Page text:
Study Guide

I Know Why the Caged Bird Sings Identity

By Maya Angelou


Horatio Alger was the greatest writer in the world. His heroes were always good, always won, and were always boys. (12.24)

Maya notices pretty early in life that male heroes are always swashbuckling, while princesses are always standing around looking pretty. She would much rather be swashbuckling, and she's not shy about it—gender identity is a big issue for her.

The gamblers in pinstriped suits and their makeup-deep women whispered to me out of blood-red mouths that now I knew as much as they did. I was eight, and grown. (12.6)

Um, those ladies are creepy. Why does Maya feel like an adult at age eight? Is it because of the rape, or are there a variety of factors? What else makes you an adult?

Momma hadn't thought that taking off my dress in front of Mrs. Flowers would kill me stone dead. If I had refused, she would have thought I was trying to be "womanish" and might have remembered St. Louis. (15.31)

What is being "womanish," anyway? Why is it so bad?

"She doesn't talk much. Her name's Margaret." […]

"Well, that may be, but the name's too long. I'd never bother myself. I'd call her Mary if I was you." (16.14, 19)

A rose by any other name is probably pretty upset that you called it a weed. Names are a source of identity. By refusing to call Maya by her name, Mrs. Cullinan and her friend are wiping away part of her core.

Signs with arrows around the barbecue pit pointed MEN, WOMEN, and CHILDREN toward fading lanes, grown over since last year. […] So when the urge hit me to relieve myself, I headed toward another direction. (20.12)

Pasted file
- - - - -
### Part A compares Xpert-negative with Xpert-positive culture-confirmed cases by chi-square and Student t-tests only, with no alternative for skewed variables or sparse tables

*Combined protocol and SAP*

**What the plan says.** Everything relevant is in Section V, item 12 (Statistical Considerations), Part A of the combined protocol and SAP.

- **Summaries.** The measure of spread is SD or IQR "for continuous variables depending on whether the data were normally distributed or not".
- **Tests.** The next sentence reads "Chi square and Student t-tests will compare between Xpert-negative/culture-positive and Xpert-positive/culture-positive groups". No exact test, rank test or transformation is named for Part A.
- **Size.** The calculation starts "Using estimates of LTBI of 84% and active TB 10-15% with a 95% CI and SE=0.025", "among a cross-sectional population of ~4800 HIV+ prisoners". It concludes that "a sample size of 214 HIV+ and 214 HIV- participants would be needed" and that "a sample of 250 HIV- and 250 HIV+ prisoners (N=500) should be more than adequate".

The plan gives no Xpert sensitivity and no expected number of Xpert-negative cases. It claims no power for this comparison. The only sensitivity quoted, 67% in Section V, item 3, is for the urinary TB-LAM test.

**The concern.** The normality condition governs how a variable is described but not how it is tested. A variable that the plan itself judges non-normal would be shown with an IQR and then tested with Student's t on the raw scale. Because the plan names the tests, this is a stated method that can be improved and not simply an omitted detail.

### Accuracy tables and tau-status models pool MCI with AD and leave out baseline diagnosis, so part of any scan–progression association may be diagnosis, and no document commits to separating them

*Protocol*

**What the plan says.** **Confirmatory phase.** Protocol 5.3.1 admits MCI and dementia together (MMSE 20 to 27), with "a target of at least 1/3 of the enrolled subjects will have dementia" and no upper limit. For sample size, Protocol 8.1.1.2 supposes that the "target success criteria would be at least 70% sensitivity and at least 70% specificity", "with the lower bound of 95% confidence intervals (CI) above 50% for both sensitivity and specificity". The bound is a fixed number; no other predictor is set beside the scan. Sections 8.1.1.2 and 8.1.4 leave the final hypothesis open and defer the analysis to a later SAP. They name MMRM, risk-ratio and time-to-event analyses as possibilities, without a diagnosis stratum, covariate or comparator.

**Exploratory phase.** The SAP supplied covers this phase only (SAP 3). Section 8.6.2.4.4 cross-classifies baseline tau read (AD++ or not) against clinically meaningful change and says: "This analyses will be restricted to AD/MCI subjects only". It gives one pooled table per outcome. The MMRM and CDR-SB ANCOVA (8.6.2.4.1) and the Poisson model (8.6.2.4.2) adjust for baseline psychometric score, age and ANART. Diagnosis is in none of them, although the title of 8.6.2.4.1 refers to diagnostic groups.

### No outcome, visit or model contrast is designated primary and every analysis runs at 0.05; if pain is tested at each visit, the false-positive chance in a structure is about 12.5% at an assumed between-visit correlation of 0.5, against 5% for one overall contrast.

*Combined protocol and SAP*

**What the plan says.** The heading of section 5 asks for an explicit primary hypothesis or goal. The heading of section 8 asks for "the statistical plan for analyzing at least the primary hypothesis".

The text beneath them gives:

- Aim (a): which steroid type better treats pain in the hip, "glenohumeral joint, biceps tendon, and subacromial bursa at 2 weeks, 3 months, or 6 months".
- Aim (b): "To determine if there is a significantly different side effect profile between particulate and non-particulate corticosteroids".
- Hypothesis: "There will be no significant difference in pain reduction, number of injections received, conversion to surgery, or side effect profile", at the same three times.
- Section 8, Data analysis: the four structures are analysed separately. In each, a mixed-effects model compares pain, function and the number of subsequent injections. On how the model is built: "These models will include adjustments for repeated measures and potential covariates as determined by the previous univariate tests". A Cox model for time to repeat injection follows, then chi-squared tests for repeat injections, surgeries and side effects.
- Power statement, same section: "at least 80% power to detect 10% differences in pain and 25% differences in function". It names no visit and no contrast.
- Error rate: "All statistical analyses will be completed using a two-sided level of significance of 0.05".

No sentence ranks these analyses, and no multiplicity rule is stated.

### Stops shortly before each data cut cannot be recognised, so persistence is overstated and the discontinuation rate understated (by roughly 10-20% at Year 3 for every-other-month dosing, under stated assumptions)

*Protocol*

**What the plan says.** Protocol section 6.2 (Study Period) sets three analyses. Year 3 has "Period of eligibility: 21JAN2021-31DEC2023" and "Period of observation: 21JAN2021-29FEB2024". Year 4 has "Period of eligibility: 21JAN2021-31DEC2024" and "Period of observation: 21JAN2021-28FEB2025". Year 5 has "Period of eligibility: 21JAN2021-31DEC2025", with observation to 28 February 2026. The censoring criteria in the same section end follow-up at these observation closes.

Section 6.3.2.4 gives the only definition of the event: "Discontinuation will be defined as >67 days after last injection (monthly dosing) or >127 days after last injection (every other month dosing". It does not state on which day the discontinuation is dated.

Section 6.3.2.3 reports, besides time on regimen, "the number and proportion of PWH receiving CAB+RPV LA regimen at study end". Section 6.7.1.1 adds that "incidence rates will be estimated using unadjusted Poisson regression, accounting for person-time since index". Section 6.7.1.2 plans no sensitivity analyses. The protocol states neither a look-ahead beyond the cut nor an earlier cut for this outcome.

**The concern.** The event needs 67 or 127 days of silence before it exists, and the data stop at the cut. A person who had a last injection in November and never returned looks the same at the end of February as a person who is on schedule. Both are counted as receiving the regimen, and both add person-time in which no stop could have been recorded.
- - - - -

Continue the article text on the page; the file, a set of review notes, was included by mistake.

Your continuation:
This is what we call an identity crisis. Correction: a major identity crisis—she can't even decide which bathroom to use. Since she was raped, people have told Maya that she isn't a child anymore, but Momma always tells her not to be "womanish." Her solution? She goes with a fourth option, marching to the beat of her own drummer.

I don't think she understood half of what she was saying herself, but, after all, girls have to giggle, and after being a woman for three years I was about to become a girl. (20.22)

What does it mean to be a girl? Seems like a simple question, but even today—or especially today—it can get some pretty heated debates started.

After a month my thinking processes had so changed that I was hardly recognizable to myself. The unquestioning acceptance by my peers had dislodged the familiar insecurity. (32.8)

Whodathunkit? Somehow, being homeless is one of the best things to happen to Maya. It totally changes her identity, to the point where she feels like a totally different person. And in her case, that's a good thing.

A boyfriend's acceptance of me would guide me into that strange and exotic land of frills and femininity. (35.52)

Oh, Maya.

Just as gratefulness was confused in my mind with love, so possession became mixed up with motherhood. I had a baby. (36.24)

When Maya has her baby, her entire identity shifts. It doesn't matter anymore if she's a woman or a child—she's a mother. And that's all that counts.